The story is based on The Bright Pearl, a Chinese folk tale.

Chest decorated with phoenixes, colored roundels (taegeuk), and flowers. Early 20th century. This chest may have been part of a set. The extensive ornamentation and use of precious inlaid materials indicate that the object would have been used in an elite household, likely in the women’s quarters, as suggested by the phoenix and floral motifs.
Lacquered chest. Joseon Dynasty Late 19th century
H. 91cm, W. 48cm.
Fine linen covered pine wood, and black lacquer was applied on it. 
In the lower part of the front, a scene where two dragons fight over “Yeouiju” in a cloudy sky is arranged, and grass and insect patterns are decorated in a balanced way between them. 
Other parts were decorated with grass and insect patterns on black lacquer with mother-of-pearl. 
Given its elegance, it is presumed that this chest was used by the royal court.

Collection of the Gyeonggi Provincial Museum, Korea.

The dragon and the Phoenix in Korean art.

In Korea, as in China, the fictional dragon and the phoenix are traditional animals that symbolize auspiciousness. Along with the Qilin and the tortoise, they are collectively known as the “Four Supernatural Spirits.”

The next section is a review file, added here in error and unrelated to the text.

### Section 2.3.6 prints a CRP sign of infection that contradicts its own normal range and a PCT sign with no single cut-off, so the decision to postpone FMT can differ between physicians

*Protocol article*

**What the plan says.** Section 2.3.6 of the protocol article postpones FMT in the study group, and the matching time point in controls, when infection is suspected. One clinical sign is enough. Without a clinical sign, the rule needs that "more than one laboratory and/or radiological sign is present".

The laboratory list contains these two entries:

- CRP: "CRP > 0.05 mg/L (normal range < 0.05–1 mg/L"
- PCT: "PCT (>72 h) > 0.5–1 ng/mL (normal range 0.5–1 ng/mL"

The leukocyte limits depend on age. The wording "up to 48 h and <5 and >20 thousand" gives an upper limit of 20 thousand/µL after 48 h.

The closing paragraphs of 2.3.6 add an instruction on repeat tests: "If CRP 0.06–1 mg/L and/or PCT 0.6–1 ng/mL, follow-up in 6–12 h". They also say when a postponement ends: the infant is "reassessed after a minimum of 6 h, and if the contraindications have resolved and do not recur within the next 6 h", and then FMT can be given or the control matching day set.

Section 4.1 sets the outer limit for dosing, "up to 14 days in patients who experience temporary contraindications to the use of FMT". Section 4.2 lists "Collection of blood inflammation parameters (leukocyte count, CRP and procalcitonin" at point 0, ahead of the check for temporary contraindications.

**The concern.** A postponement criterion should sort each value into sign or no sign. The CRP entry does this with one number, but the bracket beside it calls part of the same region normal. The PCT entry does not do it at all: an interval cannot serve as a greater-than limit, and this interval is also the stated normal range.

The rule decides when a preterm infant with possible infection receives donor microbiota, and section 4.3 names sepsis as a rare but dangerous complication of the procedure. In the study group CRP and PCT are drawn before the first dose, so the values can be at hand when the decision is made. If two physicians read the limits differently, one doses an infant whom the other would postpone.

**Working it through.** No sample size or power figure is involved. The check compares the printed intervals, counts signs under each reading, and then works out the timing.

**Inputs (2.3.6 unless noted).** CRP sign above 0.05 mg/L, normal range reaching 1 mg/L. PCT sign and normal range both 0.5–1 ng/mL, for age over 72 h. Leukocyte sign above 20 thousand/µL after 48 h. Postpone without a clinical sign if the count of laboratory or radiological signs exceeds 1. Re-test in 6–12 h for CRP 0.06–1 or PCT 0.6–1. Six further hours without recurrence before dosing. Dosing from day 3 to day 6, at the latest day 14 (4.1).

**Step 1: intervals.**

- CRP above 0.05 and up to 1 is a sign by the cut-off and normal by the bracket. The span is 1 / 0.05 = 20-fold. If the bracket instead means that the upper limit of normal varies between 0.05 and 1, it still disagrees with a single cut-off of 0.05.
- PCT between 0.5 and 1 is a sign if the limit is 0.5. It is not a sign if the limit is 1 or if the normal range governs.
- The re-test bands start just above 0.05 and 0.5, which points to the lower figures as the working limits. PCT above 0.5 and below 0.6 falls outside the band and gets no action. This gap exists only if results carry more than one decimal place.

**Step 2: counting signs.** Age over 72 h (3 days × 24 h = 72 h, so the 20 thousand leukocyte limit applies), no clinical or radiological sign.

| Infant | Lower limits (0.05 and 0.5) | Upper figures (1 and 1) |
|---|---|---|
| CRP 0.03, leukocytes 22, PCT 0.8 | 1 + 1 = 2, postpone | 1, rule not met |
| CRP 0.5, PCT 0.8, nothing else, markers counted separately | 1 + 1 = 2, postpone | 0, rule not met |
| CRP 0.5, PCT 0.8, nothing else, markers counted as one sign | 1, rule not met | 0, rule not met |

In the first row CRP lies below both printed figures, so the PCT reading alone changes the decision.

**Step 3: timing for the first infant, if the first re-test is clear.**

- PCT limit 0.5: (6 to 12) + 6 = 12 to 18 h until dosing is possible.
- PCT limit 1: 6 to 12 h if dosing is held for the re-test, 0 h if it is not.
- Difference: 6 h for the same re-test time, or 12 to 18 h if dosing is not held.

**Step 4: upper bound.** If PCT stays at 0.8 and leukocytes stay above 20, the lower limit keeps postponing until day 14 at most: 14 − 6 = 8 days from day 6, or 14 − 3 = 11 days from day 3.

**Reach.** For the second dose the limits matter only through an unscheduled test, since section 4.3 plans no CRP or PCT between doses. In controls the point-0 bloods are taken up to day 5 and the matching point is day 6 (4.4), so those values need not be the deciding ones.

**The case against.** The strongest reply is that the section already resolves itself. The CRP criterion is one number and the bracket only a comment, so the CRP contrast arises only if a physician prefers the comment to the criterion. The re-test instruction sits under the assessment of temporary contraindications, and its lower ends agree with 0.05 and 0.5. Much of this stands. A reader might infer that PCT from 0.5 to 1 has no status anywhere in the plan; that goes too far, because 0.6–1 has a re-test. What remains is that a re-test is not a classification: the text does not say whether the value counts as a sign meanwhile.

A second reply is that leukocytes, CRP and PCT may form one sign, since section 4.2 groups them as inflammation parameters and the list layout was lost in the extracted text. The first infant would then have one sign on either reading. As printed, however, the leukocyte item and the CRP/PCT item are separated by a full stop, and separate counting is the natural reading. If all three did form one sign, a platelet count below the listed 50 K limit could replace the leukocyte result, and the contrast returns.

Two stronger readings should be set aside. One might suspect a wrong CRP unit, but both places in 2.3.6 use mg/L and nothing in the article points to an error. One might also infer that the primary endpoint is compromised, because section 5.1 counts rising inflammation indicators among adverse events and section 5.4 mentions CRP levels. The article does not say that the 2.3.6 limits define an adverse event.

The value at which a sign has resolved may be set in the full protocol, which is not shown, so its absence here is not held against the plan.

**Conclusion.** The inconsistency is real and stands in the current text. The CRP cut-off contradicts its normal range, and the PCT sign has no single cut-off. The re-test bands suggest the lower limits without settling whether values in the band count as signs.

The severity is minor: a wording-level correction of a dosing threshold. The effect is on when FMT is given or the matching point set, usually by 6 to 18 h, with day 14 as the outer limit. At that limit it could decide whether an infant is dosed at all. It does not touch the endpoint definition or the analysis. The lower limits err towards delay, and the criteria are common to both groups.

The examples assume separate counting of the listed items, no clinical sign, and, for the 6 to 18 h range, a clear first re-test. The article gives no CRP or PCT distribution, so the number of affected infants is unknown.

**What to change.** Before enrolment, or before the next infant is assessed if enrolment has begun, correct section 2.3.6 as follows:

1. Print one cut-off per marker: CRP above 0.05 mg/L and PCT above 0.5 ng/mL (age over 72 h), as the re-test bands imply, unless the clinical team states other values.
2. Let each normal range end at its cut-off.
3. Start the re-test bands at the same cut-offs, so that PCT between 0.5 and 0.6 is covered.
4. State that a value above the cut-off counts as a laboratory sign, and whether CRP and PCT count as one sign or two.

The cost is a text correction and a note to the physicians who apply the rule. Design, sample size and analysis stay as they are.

Individually, the Phoenix represents ‘yang’ energy (male energy), and when paired with the dragon, it symbolizes ‘yin’ energy (female energy). When both the dragon and phoenix come together, they symbolize love, harmony, and togetherness.

Therefore, the dragon, along with the phoenix, which is also considered the leader of all winged creatures, symbolizes marital bliss. When these two animals face each other, they convey the message of a happy reunion and a good omen. Most furniture decorated with such symbolism was intended for the woman’s quarters in a Korean house.

The dragon. Tortoise shell & mother-of-pearl inlay.
Clothing box decorated with dragons
19th century. Korea.
Lacquer inlaid with mother-of-pearl, tortoiseshell, and ray skin (Shagreen)
Metropolitan Museum (The Met), New York, USA
Korean box top decorated with two phoenixes. shagreen and mother-of-pearl inlay on lacquer.

In Korea, this pattern was often used on Ganghwa island where small boxes and furniture, intended for the royal family during the late Joseon Dynasty, were covered with a thick black lacquer inlaid with motifs using mother-of-pearl, shagreen and brass wire.

Two section lacquered chest on stand decorated with images of dragons and phoenix, inlaid with tortoiseshell, mother-of-pearl, and shagreen.